In this regard, a report or summary of proceedings is "fair" where "the overall impression created by the summary [is] no more defamatory than that created by the original." Brown & Williamson, 713 F.2d at 270 (citing RESTATEMENT (SECOND) OF TORTS § 611, cmt. f); see also id. at 271 ("An unfair summary in the present context is one that amplifies the libelous effect that publication of the government report verbatim would have on a reader who read it carefully -- that carries a greater 'sting'"); Dolatowski v. Life Printing & Publishing Co., 197 Ill. App. 3d 23, 27, 554 N.E.2d 692, 694, 143 Ill. Dec. 757 (1st Dist. 1990) ("If the gist or sting of the defamation in the official report is the same as the gist or sting in the news account then the news item is a fair abridgment of the proceedings and is covered by the privilege."); Tunney, 109 Ill. App. 3d 769, 775, 441 N.E.2d 86, 90, 65 Ill. Dec. 294 (same). Whether a report is fair and accurate is a question of fact to be determined by the jury, Brown & Williamson, 713 F.2d at 270-71; Tunney, 109 Ill. App. 3d at 776, 441 N.E.2d at 91; and, to paraphrase the Seventh Circuit in Brown & Williamson, unless the fairness of New York Life's statements emerges so incontrovertibly from a comparison of those statements with the evidence from the Hernandez trial, so that no rational jury could consider the statements unfair, summary judgment must be denied.

  Guided by the foregoing standards, we find it evident that a genuine issue of material fact exists as to whether New York Life's statements at the 1993 Managers' Meeting and republished in the compliance training videotape are fair abridgments of the Hernandez proceedings. Construing New York Life's statements in the light most favorable to Dawson's position in this litigation, we find that a jury could reasonably conclude that the gist or sting of those statements was that Dawson knew of, participated in, or encouraged acts of forgery or fraud. In order to determine whether New York Life has forfeited its fair report privilege, we must examine whether the Hernandez proceedings carried this same sting.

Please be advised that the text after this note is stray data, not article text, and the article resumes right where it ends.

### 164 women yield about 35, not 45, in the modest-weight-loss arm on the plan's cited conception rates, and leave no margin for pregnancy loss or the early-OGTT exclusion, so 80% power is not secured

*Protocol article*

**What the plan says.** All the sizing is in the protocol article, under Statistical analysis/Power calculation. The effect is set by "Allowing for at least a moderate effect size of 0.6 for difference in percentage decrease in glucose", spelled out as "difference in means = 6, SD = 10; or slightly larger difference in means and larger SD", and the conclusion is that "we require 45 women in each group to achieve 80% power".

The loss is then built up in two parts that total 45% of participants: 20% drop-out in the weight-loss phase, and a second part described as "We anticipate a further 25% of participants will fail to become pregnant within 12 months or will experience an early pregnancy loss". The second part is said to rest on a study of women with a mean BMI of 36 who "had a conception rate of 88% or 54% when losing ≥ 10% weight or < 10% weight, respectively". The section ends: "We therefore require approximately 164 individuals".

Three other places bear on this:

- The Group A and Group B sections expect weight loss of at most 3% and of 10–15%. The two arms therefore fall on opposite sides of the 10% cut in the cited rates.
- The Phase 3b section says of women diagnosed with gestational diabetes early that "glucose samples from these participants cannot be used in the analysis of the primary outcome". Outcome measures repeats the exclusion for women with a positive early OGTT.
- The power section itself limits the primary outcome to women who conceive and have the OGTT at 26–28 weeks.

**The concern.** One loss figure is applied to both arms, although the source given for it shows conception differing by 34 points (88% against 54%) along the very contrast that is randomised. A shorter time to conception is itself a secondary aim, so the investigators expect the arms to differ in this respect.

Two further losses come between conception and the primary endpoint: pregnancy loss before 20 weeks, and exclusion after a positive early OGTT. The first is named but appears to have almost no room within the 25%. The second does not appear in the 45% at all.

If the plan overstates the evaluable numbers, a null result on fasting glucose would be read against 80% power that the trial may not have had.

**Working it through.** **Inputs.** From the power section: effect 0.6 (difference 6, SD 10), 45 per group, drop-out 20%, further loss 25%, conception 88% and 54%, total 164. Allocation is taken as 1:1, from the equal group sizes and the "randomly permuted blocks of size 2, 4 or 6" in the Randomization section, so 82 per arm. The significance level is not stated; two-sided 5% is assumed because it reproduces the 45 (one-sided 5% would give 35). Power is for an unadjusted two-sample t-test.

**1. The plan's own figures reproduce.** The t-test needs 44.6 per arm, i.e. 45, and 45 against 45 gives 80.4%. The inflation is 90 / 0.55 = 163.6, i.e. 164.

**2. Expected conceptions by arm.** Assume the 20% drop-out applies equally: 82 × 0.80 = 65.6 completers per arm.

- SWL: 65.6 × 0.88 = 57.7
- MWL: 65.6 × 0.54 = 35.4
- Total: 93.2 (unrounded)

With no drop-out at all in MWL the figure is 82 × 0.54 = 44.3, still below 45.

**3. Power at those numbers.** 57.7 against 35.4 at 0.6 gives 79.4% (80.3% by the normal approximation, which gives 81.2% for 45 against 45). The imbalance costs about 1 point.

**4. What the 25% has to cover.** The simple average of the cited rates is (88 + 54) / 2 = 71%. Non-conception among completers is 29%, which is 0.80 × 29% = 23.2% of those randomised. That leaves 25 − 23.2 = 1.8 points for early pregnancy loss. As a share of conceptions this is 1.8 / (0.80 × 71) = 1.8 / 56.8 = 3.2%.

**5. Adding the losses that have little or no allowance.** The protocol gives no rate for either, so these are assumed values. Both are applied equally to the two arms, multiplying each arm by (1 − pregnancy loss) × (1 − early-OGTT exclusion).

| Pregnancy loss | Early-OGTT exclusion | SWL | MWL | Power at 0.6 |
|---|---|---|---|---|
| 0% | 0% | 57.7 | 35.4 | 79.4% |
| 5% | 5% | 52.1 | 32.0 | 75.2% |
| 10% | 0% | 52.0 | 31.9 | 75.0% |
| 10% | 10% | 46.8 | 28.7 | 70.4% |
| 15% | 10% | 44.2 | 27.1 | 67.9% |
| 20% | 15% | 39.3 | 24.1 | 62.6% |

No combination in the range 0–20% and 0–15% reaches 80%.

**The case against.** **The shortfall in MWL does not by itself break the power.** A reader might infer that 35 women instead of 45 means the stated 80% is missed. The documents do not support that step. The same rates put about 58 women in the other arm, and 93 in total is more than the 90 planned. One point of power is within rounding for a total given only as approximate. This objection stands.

After a detailed review of the record in the Hernandez case, the Court concludes that a reasonable jury could find that the sting of New York Life's remarks was substantially greater than the sting of the evidence presented in the Hernandez case. More specifically, a jury could reasonably find that the overwhelming majority of evidence in the Hernandez trial which directly implicated Dawson in any misconduct related to his involvement in unauthorized commission switching, and that the evidence suggesting that he had knew of, participated in, or encouraged the forgery or fraud was minimal, at best. Indeed, this Court's review of the record from the Hernandez case reveals a virtual absence of evidence connecting Dawson directly to the Hernandez fraud and forgery.